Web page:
Both TOP and SET ROWCOUNT are both valid methods of limiting the result sets from a query. They are however very different commands. The TOP clause of a command limits that single command, while the SET ROWCOUNT command limits all eligible queries within the connection until another SET ROWCOUNT is called.
If you have several queries where you only want the top 10 rows it might seem better to use SET ROWCOUNT.
SET ROWCOUNT 10 SELECT * FROM HumanResources.Department SELECT * FROM HumanResources.Employee SELECT * FROM HumanResources.EmployeeDepartmentHistory SELECT * FROM HumanResources.EmployeePayHistory SELECT * FROM HumanResources.JobCandidate SELECT * FROM HumanResources.Shift SET ROWCOUNT 0
SELECT TOP 10 * FROM HumanResources.Department SELECT TOP 10 * FROM HumanResources.Employee SELECT TOP 10 * FROM HumanResources.EmployeeDepartmentHistory SELECT TOP 10 * FROM HumanResources.EmployeePayHistory SELECT TOP 10 * FROM HumanResources.JobCandidate SELECT TOP 10 * FROM HumanResources.Shift
So why would I say use the TOP command instead of SET ROWCOUNT? Well among other things because it is more predictable. SET ROWCOUNT limits ALL eligible queries. That means Triggers also.
Here is an example of what can happen using AdventureWorks2008. I’m creating a trigger that will act like a cascading delete on a parent child relationship.
-- Setup Code -- Create temporary tables to test with to avoid the existing foreign keys -- Create a temp SalesOrderHeader table SELECT TOP 20 * INTO TempSalesOrderHeader FROM Sales.SalesOrderHeader -- Create a temp SalesOrderDetail table SELECT * INTO TempSalesOrderDetail FROM Sales.SalesOrderDetail WHERE SalesOrderId IN (SELECT SalesOrderId FROM TempSalesOrderHeader) GO -- Create Trigger CREATE TRIGGER dbo.tr_dl_SalesOrderDetail ON TempSalesOrderHeader AFTER DELETE AS BEGIN DELETE FROM TempSalesOrderDetail FROM TempSalesOrderDetail JOIN deleted ON TempSalesOrderDetail.SalesOrderId = deleted.SalesOrderId END GO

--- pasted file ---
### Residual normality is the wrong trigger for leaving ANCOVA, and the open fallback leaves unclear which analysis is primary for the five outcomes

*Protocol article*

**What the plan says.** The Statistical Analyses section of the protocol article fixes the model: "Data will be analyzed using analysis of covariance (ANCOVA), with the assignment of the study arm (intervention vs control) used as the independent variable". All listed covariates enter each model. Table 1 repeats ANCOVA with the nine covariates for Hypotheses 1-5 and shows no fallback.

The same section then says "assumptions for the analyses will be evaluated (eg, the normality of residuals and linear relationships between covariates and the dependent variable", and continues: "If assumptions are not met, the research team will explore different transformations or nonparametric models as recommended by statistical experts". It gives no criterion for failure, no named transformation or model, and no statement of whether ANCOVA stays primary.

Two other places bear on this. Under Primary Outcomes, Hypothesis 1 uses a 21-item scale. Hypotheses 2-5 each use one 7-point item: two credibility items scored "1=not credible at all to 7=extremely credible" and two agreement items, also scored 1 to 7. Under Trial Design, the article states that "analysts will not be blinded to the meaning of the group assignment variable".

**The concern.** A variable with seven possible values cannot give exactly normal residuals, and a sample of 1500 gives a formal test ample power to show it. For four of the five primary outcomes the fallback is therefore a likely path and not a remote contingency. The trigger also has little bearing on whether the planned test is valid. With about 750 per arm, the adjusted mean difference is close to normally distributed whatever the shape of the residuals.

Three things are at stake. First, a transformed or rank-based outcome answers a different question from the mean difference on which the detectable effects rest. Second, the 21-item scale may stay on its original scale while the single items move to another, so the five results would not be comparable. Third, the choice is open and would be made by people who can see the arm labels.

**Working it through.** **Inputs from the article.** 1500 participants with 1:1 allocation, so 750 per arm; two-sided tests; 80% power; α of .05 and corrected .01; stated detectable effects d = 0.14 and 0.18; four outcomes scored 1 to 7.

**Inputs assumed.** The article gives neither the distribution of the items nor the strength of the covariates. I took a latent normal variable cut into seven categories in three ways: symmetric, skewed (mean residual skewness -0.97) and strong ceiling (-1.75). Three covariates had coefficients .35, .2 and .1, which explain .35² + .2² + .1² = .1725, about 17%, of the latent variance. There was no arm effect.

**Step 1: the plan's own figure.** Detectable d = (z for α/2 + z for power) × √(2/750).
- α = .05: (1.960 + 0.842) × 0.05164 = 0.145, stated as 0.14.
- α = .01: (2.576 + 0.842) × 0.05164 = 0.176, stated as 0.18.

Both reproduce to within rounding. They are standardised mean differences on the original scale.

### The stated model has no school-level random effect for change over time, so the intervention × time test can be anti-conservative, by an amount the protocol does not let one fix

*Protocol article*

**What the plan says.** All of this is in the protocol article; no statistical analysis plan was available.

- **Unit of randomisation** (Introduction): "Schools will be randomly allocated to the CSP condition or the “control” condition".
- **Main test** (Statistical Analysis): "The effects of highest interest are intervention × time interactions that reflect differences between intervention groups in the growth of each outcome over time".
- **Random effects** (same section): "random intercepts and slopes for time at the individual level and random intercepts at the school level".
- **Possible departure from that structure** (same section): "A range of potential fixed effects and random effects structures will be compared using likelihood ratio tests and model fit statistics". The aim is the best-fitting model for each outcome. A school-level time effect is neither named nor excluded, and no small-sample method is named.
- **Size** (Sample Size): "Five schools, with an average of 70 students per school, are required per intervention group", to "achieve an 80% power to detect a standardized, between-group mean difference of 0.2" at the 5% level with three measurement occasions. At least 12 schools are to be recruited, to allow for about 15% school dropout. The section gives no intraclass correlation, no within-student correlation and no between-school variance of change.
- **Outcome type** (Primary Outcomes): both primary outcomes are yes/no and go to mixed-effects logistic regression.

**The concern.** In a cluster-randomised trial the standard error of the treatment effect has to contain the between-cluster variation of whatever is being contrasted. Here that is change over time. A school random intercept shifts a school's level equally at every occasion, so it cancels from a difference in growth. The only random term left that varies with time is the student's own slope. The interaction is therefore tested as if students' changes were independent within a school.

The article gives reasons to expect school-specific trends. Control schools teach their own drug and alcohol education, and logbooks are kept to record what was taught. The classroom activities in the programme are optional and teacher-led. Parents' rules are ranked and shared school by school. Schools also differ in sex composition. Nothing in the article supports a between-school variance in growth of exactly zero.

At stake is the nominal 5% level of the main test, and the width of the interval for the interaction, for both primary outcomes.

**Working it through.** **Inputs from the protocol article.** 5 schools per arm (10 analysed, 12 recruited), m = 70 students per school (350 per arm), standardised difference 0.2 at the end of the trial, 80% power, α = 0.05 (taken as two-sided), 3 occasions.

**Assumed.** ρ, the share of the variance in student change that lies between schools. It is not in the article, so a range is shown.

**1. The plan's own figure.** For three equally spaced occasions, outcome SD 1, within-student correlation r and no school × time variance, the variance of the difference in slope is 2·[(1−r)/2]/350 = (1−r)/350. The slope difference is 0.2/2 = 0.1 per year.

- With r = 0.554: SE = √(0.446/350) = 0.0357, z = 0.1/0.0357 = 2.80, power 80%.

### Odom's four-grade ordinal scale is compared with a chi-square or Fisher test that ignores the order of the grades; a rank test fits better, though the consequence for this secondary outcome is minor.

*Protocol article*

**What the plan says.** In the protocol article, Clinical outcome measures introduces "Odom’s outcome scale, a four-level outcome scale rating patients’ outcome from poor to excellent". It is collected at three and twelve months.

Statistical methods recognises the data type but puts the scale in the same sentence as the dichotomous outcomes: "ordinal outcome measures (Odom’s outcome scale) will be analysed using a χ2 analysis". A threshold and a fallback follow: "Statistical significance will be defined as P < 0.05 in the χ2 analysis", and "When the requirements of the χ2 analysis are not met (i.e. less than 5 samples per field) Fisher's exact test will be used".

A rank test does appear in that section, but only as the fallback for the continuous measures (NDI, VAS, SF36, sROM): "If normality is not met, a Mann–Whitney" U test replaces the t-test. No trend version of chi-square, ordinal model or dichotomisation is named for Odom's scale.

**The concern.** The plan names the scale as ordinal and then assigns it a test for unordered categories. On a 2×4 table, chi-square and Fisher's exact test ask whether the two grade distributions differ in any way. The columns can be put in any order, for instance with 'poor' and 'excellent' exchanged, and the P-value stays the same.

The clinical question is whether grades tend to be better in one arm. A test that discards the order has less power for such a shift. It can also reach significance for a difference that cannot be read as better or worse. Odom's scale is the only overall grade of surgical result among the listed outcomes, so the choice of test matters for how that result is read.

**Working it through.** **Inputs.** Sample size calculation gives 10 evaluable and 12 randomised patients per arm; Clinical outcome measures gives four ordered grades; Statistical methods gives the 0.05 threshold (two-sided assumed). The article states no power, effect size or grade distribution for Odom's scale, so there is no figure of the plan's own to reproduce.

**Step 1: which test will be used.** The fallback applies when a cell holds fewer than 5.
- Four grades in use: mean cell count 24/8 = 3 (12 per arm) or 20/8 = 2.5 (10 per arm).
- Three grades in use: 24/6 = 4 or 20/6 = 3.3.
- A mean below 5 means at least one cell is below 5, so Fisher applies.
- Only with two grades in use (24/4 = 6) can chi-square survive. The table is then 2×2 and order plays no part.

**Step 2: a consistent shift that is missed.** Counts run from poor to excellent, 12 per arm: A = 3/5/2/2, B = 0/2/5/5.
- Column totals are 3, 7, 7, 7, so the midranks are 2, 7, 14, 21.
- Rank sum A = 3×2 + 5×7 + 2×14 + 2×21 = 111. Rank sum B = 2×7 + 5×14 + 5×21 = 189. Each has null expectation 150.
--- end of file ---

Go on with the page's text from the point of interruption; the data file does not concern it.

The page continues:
-- Run my delete using SET ROWCOUNT SET ROWCOUNT 10 DELETE FROM TempSalesOrderHeader SET ROWCOUNT 0 GO
-- Show orphaned OrderDetail rows SELECT * FROM TempSalesOrderDetail WHERE SalesOrderId NOT IN (SELECT SalesOrderId FROM TempSalesOrderHeader) GO
-- Cleanup code DROP TABLE TempSalesOrderHeader DROP TABLE TempSalesOrderDetail
The SET ROWCOUNT caused the delete of the Header table to only delete 10 rows. This was expected. Unfortunately it also caused the delete of the Detail table to only be 10 rows. This is probably not an expected behavior. Note that if I had used a TOP on my DELETE statement I would have deleted all 109 child rows.
Now BOL has said for the last few versions that SET ROWCOUNT will no longer be supported by DELETE, INSERT, and UPDATE statements. It still works with 2012 and I haven’t been able to check on 2014 yet but at some point this is going to happen. Once it does my above example is no longer going to be valid. Of course at that point the DELETE statement is no longer going to be limited either. And in general if you have written code that relies on SET ROWCOUNT to limit a DELETE, INSERT or UPDATE statement then your code will no longer work the way you expected.
I have to admit, if you are very careful, and are the only person writing T-SQL in your system so that no one changes anything behind your back then my above arguments aren’t going to really be that convincing.
Unfortunately for this next bit I wasn’t able to come up with a good example but according to BOL (Under TOP – Best Practices) SET ROWCOUNT is not used by the optimizer to improve the performance of the queries affected by it. Specifically BOL says:
As a part of a SELECT statement, the query optimizer can consider the value of expression in the TOP or FETCH clauses during query optimization. Because SET ROWCOUNT is used outside a statement that executes a query, its value cannot be considered in a query plan.
This means that the optimizer may optimize your query as if it was going to pull all 100mil rows instead of just the first 100 that you really wanted. This can result in a wildly different execution plan causing your query to take longer to pull that measly 100 rows that it should.
To be fair I’ve used SET ROWCOUNT plenty of times in my life, although after having read this myself I may cut back some. It does have its but in my opinion only in the simplest most controlled settings and even then probably only for ad hoc queries. SET TOP is just easier to control, has more options (percentages for instance) and is just as easy to put in my code.
Filed under: Keywords, Microsoft SQL Server, SQLServerPedia Syndication, T-SQL Tagged: code language, language sql, microsoft sql server, ROWCOUNT, sql statements, T-SQL